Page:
Minor said she planned to leave on Monday, but “got stuck” when the fire spotted across the highway, prompting crews to start a back burn operation to hem in the flames. She drove back to Ketchum on Tuesday after the spot fire was contained. Friends with a ranch further north had allowed her husband to park their truck and trailer on their property, she added.
Minor said a majority of those who have stayed behind are “very knowledgeable” volunteer firefighters.
“Zach (Crist), the owner of the lodge, is up there too, feeding all the firefighters, who have been holding their meetings there,” Minor said. “I think the wind is just the biggest concern right now.”
On Wednesday and Thursday, Borup was busy putting together care packages for firefighters, distributing air purifiers and a fresh batch of masks, and doing laundry for the crew members. She said she planned to make meatloaf for 30 people, “enough for dinner and sandwiches tomorrow.”
“It is heartbreaking,” she said, “seeing the total loss of all of our favorite places to explore.”
Officials grapple with ‘horrific’ damage
The federal handoff this week allowed several local firefighting agencies that have been helping on the scene, including the Ketchum, Bellevue, Hailey and Sun Valley fire departments and Wood River Fire & Rescue, to send crew members home, Traylor said.
Several Blaine County Sheriff’s Office deputies remained on scene enforcing intermittent closures of Highway 75 between Prairie Creek Road and the Blaine-Custer county line on Wednesday and Thursday, according to Ketchum Police Chief Jamie Shaw.
The highway was open as of Thursday morning. However, the Sheriff’s Office has warned that the highway is subject to closure at any time and travelers are advised to check the Idaho Transportation Department website for updates.
A mandatory evacuation order was issued Wednesday for the Pettit Lake Road and Cabin Creek Road areas after fire activity increased east of Alturas Lake. The order also remains in place for all homes and campgrounds in Sawtooth City, Smiley Creek, Alturas Lake and Beaver Creek. A vast zone of the Sawtooth National Forest is also closed to public access, including the Pettit Lake area, Alturas Lake, the Pole Creek drainage and the Salmon River headwaters area.
The Ross Fork Fire was started by a lightning strike on Aug. 14 in a remote section of forest west of Smiley Creek and burned slowly for numerous days. On Friday, Sept. 2, crews with hand tools worked on the fire, officials said. A “high wind event” caused the blaze to erupt over Labor Day weekend, sending a huge smoke plume into the sky as it aggressively spread. The fire was fueled not only by high winds, fire officials said in the meeting Wednesday, but also unseasonably hot and dry conditions that caused “extreme fire behavior.” That behavior has sometimes been exacerbated by the presence of dead, beetle-killed trees.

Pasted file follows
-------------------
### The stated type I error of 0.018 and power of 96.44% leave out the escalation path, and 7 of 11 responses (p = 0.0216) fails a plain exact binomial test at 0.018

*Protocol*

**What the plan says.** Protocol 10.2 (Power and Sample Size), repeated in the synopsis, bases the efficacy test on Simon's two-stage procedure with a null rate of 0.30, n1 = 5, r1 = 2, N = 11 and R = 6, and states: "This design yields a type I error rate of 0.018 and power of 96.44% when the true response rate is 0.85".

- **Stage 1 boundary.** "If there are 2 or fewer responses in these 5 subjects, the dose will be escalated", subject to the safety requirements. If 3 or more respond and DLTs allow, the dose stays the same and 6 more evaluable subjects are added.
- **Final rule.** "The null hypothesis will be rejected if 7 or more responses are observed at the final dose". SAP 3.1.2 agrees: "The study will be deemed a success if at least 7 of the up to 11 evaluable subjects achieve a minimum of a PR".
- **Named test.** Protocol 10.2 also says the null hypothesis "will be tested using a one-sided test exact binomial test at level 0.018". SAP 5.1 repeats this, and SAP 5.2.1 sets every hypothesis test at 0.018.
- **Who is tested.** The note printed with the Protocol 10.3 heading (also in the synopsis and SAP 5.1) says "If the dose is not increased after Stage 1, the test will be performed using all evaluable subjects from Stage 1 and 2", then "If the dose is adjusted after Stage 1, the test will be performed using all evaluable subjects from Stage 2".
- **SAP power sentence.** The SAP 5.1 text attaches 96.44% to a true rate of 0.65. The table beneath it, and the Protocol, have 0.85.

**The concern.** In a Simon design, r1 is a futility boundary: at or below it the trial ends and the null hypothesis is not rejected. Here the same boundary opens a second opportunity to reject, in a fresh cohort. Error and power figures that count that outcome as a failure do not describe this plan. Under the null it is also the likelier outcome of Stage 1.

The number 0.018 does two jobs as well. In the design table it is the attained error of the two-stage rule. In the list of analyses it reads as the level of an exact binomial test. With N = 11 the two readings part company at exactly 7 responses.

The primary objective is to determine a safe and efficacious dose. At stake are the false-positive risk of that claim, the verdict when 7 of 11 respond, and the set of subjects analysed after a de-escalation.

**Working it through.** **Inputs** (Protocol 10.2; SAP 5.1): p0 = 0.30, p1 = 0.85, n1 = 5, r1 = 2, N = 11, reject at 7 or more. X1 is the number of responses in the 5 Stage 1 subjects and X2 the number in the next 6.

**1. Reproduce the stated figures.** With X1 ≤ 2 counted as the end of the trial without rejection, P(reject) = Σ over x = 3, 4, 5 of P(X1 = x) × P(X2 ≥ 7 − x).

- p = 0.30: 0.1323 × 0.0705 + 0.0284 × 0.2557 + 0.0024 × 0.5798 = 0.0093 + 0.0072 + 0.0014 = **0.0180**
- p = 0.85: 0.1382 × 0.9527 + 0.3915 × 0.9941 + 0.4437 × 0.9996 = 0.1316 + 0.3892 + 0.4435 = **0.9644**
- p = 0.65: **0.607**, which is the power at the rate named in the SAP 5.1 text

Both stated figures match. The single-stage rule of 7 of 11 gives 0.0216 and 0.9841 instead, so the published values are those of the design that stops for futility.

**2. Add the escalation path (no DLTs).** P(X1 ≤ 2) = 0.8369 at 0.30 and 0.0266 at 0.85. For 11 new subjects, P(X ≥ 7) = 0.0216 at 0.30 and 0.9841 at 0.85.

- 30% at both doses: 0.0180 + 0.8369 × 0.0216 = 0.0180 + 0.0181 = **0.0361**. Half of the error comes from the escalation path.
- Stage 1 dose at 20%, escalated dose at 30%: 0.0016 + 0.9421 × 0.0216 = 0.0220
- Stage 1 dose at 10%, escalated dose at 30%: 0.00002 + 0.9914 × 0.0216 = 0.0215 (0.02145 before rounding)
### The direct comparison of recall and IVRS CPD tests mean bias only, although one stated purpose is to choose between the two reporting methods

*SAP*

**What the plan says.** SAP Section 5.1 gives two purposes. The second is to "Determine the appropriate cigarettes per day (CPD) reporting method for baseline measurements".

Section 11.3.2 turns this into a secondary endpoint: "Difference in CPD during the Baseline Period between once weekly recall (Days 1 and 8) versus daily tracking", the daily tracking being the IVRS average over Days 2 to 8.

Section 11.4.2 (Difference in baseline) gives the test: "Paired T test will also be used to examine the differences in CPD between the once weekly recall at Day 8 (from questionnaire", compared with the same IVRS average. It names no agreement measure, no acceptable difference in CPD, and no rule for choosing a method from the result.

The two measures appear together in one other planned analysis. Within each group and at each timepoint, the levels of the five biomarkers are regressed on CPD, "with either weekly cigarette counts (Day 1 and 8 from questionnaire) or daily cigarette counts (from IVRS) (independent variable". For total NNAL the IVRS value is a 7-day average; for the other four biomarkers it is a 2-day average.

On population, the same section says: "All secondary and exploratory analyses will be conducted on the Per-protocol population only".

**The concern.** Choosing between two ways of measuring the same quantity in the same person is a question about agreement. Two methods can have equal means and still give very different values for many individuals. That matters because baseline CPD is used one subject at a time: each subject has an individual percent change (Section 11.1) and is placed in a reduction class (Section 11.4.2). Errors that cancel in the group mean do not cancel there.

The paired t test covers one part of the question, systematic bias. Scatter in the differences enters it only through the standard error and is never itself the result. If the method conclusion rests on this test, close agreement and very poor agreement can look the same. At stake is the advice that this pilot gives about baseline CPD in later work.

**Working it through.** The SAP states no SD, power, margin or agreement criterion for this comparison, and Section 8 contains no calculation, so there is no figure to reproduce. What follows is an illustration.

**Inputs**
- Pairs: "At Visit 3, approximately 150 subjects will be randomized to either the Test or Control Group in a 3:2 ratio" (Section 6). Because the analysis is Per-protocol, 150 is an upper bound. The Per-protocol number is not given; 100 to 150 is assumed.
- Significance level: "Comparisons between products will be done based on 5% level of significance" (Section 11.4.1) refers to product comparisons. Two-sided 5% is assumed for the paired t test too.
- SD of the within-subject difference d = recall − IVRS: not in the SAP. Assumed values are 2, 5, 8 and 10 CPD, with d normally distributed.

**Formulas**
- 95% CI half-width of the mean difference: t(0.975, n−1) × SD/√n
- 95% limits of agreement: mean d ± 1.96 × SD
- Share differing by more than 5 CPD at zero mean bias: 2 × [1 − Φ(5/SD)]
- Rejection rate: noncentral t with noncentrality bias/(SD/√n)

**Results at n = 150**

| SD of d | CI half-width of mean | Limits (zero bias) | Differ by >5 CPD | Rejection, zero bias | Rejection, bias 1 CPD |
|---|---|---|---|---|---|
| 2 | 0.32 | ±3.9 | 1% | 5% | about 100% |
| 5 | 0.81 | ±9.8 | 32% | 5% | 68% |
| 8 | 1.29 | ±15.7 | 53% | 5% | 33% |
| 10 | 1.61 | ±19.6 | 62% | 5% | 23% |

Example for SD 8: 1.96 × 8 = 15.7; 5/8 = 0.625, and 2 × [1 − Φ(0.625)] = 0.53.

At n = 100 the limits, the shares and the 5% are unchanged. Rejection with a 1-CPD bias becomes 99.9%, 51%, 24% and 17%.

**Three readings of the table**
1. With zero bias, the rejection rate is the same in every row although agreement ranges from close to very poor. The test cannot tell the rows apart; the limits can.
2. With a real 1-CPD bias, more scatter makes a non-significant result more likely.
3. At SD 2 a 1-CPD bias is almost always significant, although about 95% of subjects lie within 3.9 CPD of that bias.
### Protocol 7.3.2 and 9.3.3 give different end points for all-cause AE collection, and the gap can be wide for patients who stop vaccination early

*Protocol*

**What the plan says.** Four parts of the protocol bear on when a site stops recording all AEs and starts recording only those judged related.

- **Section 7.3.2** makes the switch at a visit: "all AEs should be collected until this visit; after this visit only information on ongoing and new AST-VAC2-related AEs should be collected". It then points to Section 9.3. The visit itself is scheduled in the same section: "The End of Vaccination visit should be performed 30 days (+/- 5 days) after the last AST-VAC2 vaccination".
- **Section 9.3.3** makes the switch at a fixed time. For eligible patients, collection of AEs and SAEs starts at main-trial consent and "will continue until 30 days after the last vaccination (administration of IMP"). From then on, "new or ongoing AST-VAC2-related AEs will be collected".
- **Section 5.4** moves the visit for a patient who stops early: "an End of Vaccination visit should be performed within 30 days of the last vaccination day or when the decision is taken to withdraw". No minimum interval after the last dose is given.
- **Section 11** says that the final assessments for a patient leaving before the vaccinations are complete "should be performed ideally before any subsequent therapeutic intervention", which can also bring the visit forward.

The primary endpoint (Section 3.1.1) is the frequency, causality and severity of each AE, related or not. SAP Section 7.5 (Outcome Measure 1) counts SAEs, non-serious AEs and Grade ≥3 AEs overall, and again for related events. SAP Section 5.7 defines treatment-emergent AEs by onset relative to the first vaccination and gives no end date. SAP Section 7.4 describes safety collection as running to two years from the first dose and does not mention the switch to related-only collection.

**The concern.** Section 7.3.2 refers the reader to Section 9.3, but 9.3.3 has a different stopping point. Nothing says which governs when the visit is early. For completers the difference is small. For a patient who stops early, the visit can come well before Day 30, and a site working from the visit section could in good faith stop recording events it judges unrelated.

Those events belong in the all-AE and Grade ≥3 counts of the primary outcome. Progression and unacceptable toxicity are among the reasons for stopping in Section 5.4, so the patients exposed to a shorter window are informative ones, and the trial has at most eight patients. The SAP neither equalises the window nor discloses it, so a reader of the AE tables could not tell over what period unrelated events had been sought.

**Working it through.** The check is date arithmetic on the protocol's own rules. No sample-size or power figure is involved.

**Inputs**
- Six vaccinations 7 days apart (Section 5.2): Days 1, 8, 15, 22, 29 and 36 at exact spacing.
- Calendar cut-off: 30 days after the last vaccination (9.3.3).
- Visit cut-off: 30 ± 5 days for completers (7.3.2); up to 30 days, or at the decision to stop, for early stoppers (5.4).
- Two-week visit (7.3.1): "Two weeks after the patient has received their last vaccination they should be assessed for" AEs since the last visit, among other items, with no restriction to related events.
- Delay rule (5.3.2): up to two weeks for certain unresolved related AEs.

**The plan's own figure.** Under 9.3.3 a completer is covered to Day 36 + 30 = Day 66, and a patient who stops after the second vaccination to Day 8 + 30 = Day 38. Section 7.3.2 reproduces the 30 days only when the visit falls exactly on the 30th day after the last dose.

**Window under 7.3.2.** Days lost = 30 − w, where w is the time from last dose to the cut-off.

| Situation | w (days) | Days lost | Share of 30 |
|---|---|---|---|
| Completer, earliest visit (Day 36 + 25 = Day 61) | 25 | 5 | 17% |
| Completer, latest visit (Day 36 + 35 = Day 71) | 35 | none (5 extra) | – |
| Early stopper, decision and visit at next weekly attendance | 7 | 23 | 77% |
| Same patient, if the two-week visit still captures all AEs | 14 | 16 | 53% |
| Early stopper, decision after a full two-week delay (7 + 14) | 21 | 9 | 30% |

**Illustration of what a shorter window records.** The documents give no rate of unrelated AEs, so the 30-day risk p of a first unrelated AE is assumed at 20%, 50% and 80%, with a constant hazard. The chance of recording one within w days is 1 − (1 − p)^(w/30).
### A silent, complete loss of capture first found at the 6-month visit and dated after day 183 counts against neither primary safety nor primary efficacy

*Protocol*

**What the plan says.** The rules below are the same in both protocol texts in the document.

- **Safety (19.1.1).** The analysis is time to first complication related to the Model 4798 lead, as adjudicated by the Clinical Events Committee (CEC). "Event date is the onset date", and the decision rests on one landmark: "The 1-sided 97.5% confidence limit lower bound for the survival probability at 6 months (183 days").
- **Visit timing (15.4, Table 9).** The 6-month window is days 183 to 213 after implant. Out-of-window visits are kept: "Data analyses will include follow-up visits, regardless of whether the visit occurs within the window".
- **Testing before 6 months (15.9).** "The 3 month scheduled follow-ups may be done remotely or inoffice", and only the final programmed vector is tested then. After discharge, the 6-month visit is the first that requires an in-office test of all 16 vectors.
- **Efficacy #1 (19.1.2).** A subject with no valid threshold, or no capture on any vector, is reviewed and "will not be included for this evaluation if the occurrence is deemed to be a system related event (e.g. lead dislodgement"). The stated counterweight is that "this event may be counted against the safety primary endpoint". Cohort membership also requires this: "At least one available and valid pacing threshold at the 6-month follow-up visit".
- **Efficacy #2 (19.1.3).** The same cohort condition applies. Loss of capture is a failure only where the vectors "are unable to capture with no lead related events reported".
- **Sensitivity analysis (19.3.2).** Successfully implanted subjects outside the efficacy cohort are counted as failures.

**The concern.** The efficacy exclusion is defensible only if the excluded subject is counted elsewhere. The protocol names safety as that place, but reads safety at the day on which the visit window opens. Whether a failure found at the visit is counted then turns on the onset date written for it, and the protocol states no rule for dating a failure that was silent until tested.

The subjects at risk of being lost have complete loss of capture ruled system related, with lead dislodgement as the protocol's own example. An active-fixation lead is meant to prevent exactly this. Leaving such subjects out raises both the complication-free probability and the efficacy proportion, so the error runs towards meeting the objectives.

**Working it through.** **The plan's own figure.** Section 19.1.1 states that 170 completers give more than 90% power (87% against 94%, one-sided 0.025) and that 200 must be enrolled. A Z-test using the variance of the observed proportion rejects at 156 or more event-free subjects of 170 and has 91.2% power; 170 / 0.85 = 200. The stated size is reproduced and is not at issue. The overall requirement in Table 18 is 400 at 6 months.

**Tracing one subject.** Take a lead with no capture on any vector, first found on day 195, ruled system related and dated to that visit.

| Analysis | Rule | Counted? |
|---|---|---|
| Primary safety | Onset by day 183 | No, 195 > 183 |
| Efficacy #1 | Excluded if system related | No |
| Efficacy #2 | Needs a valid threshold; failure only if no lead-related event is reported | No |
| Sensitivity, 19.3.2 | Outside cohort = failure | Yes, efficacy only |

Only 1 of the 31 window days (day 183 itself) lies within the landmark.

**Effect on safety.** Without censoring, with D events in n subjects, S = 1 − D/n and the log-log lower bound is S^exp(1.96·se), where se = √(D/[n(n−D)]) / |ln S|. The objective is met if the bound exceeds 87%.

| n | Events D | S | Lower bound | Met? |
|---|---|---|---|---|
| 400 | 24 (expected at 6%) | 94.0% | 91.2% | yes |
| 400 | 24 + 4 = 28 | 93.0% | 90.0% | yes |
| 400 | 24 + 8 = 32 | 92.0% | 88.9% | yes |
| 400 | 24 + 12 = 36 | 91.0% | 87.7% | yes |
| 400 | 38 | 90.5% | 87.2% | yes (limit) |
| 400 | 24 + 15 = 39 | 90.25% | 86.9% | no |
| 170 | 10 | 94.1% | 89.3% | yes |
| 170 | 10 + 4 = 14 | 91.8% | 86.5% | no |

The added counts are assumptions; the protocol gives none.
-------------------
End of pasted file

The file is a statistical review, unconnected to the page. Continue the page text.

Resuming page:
On Sunday, Sept. 4, high winds pushed the fire toward Smiley Creek, where fire engines and firefighters were stationed to protect buildings, officials said Wednesday. Since the fire entered the Smiley Creek community on Labor Day, teams have used a variety of resources—including hand crews, engines, bulldozers, helicopters and air tankers—to battle the blaze and protect structures. However, weather and fire conditions have sometimes prompted firefighting activity to be halted, officials said.
Firefighting crews have employed a variety of tactics, officials said, including water drops, “burnout” operations to eliminate fuels, and trying to establish lines to contain the fire. However, the use of fire retardant has been restricted to protecting “life and property” because of so-called “avoidance zones” established to prevent stream pollution that could kill endangered salmon, they said.
Flannigan told the meeting audience that federal and local officials understand the impact of the fire on property owners and others who value the vast 756,000-acre Sawtooth National Recreation Area.
“It’s real. It’s lasting. We feel it,” he said.
The extreme behavior of the fire has been notable, Flannigan said, including when it marched northeast down the Beaver Creek drainage, which runs toward the Smiley Creek community northwest of the Smiley Creek drainage.
“Seeing that fire come down Beaver Creek was amazing,” he said. “It was horrific.”
Blaine County Commissioner Angenie McCleary told the audience Wednesday that she was appreciative that additional resources had been sent to help protect “a place we all love.”
She echoed some of Flannigan’s comments.
“It’s scary to see how erratic this fire has been, the behavior of it,” she said.
McCleary said Gov. Brad Little had signed Blaine County’s emergency declaration for the Ross Fork Fire, meaning more money and resources would be made available. The Federal Emergency Management Agency will also help with funding to reimburse spending on fighting the fire, she said.
Adell said firefighting teams across the West are faced with a similar problem: a lack of resources to combat the high number of wildfires brought on by drought and above-average heat levels. Large fires are burning in California, he noted, and Idaho’s largest wildfire—the 123,000-acre Moose Fire northwest of Salmon—continues to grow.
“The number of resources is at a very, very low drawdown,” Adell said.
To gain more control of the Ross Fork Fire, Adell said, the team has a three-, seven- and 10-day outlook with associated plans. A cold front with northwest winds was scheduled to move into the region Thursday, though temperatures would likely only drop from above average to average, and conditions would likely remain very dry, fire officials said.
With the fire growing and minimal containment established, the Forest Service has set an estimated containment date for the fire at Oct. 31. ￼